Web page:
Magic carpet

Bob Cadry of Cadrys Handwoven Rug Specialists maintains that every home offers its owners the opportunity to display items that reflect their personalities and characters, whether this takes the form of artworks, artefacts or wallpaper. In his case, Bob says, it’s rugs. There are more than 20 rugs, in various shapes, sizes and designs, filling his house and he believes they are works of art that add a certain richness and interest to a home. Bob talks to Selina Gordevich about his successful family business and his love of rugs.

Tell us about Cadrys
Cadrys was launched in 1952 by my father Jacques Cadry. It’s a family business which has evolved from his knowledge, passion and appreciation. His primary philosophy was that authentic handwoven rugs are truly works of art for the floor that will endure and provide more than a lifetime of lasting quality and value. His mantra, which has become our mission statement, is that it’s most important to share our knowledge and provide expert advice and exceptional service and, in doing so, to see our clients end up with a rug they adore, which also adds richness and interest to their home.

What inspires your designs?
Designs are the language of the weavers – their family, tribe and culture. They’re an expression of their lives, superstitions and the environment in which they live; furthermore, they reflect the nature of their existence. Today, in our custom and contemporary collections, we are inspired by artists and designers who draw their inspiration from cultural and artistic origins – such as Florence Broadhurst.

Is there a range you’re particularly proud of?
Definitely the Florence Broadhurst collection as it involved setting up our own production in Nepal with the help of the RUGMARK Foundation, which is an independent monitoring organisation that ensures ethical standards are met and that no child labour is involved. We also had to create custom colour ranges and design scaling. The process was very rewarding as it allowed various members of the family to utilise their knowledge and skills. My nephew Mark is in charge of production and his sister Jessica is in charge of marketing; we work together to manage this unique area of the business.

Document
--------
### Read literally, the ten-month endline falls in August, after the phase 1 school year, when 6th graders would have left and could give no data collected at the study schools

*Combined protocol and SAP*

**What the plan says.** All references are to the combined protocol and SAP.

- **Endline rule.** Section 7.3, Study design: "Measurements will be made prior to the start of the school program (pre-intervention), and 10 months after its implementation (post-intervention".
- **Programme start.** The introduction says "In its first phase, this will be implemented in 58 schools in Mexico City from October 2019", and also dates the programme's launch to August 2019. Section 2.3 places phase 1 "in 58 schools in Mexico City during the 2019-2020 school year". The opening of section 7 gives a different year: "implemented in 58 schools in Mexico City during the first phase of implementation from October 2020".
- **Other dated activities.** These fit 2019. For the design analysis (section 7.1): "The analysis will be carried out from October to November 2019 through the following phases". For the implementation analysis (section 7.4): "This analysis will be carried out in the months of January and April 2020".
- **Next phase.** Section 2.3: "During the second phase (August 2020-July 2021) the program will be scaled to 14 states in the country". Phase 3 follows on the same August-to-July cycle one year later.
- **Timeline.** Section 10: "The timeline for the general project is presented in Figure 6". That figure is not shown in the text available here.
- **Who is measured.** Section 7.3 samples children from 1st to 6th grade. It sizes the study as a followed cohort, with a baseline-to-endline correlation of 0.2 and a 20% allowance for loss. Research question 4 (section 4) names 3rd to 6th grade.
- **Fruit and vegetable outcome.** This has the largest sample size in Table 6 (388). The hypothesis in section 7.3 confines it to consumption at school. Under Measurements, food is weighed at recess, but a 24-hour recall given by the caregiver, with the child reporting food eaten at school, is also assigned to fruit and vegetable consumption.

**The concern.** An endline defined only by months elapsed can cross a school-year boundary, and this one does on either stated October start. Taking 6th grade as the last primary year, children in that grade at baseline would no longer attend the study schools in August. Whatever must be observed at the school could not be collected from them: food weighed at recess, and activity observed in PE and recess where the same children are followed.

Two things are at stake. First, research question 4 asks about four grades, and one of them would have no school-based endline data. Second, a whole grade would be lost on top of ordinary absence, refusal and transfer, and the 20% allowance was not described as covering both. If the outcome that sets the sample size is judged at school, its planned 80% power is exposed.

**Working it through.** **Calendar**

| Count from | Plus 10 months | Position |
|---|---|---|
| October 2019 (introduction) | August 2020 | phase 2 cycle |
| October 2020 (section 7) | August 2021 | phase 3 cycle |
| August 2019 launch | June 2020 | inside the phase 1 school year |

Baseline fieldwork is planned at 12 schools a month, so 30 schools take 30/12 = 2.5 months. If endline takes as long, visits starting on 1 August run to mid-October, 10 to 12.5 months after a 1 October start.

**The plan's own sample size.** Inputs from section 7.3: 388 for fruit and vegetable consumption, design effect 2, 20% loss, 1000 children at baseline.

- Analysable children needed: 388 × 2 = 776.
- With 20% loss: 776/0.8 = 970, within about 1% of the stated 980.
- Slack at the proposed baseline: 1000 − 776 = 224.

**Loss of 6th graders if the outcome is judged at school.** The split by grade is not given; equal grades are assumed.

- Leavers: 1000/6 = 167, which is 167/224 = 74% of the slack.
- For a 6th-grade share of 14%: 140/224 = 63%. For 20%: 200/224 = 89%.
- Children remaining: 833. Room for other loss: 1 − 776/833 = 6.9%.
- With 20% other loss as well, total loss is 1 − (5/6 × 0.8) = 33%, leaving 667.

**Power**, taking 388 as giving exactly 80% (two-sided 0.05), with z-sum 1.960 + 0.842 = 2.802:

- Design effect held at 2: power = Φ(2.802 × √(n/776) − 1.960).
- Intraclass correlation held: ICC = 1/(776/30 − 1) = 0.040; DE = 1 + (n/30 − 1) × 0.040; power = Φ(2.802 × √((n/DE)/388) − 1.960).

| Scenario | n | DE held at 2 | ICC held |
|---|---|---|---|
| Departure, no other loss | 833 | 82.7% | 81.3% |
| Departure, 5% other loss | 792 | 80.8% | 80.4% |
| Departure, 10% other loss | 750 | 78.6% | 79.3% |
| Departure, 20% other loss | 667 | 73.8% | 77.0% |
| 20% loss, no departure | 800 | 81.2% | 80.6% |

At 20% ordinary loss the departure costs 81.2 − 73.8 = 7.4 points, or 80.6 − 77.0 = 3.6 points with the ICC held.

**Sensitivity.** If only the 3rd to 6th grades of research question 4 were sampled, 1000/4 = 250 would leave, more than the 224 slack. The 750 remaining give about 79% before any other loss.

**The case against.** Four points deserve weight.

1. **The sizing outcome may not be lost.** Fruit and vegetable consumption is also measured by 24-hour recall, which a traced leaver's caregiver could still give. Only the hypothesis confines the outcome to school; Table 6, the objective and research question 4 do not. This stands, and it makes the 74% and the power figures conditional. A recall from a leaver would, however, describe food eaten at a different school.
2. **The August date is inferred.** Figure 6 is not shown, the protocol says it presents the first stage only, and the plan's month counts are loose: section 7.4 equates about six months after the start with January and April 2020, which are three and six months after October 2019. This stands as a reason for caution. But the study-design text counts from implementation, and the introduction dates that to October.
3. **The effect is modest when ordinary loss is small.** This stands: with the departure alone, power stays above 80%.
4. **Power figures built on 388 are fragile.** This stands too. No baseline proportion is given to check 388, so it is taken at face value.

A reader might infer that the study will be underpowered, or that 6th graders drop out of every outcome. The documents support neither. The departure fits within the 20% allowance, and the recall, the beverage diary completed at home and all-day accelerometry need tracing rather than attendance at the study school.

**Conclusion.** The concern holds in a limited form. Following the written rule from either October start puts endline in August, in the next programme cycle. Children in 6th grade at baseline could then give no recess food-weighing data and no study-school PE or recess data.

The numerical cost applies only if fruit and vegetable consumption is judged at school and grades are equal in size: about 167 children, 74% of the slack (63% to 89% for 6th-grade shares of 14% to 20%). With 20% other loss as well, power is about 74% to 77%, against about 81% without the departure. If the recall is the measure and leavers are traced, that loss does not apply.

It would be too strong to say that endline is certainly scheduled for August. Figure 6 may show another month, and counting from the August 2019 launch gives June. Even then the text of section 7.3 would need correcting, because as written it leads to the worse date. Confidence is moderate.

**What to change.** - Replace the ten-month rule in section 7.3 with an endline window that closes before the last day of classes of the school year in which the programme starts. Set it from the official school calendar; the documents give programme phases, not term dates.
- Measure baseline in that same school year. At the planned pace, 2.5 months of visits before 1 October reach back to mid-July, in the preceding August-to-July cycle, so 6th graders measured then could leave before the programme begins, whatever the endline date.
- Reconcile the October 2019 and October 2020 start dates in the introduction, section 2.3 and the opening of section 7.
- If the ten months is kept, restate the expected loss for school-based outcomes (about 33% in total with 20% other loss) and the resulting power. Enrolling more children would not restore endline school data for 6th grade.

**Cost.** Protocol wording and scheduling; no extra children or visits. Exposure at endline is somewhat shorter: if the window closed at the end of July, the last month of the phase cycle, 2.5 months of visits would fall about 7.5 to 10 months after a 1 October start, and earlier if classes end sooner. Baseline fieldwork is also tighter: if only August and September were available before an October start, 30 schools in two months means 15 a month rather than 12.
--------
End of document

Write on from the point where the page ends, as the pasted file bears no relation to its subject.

What projects are you currently excited about?
We’ve just opened a new showroom in Melbourne within the Living Edge furniture store in Richmond. It showcases our premium custom and contemporary ranges, which include the Florence Broadhurst collection; Jan Kath contemporary rug art; and our custom hand-tufted collection. We’re also involved with a number of exciting residential and commercial projects.

Greatest challenge?
Finding the right balance between working life and leisure, especially when you love what you do so much that your vocation is like a vacation.

What trends are you seeing in 2010?
Leading designers are now aware that you can complement modern contemporary design with classically inspired designs and vice versa. We’re also witnessing a return to bright vivid tones with reds, oranges and yellows, and there is a renewed interest in antique rugs and kelims.

Loving …
The appearance of patina and textures provided with the use of natural materials such as stone, copper and recycled timbers. And the revival of interest in designs from central Asian textiles, such as suzanis, ikats and Turkoman rugs.

Sick of …
Taupe, beige and cold interiors that have no soul or expression.

Best styling tip?
Allow the rug to define the space. By starting with the rug, you can draw from it the inspiration for colour and texture in all the other elements, fabrics, paint colours etc.

For more information on Cadrys handwoven rug specialists visit www.cadrys.com.au

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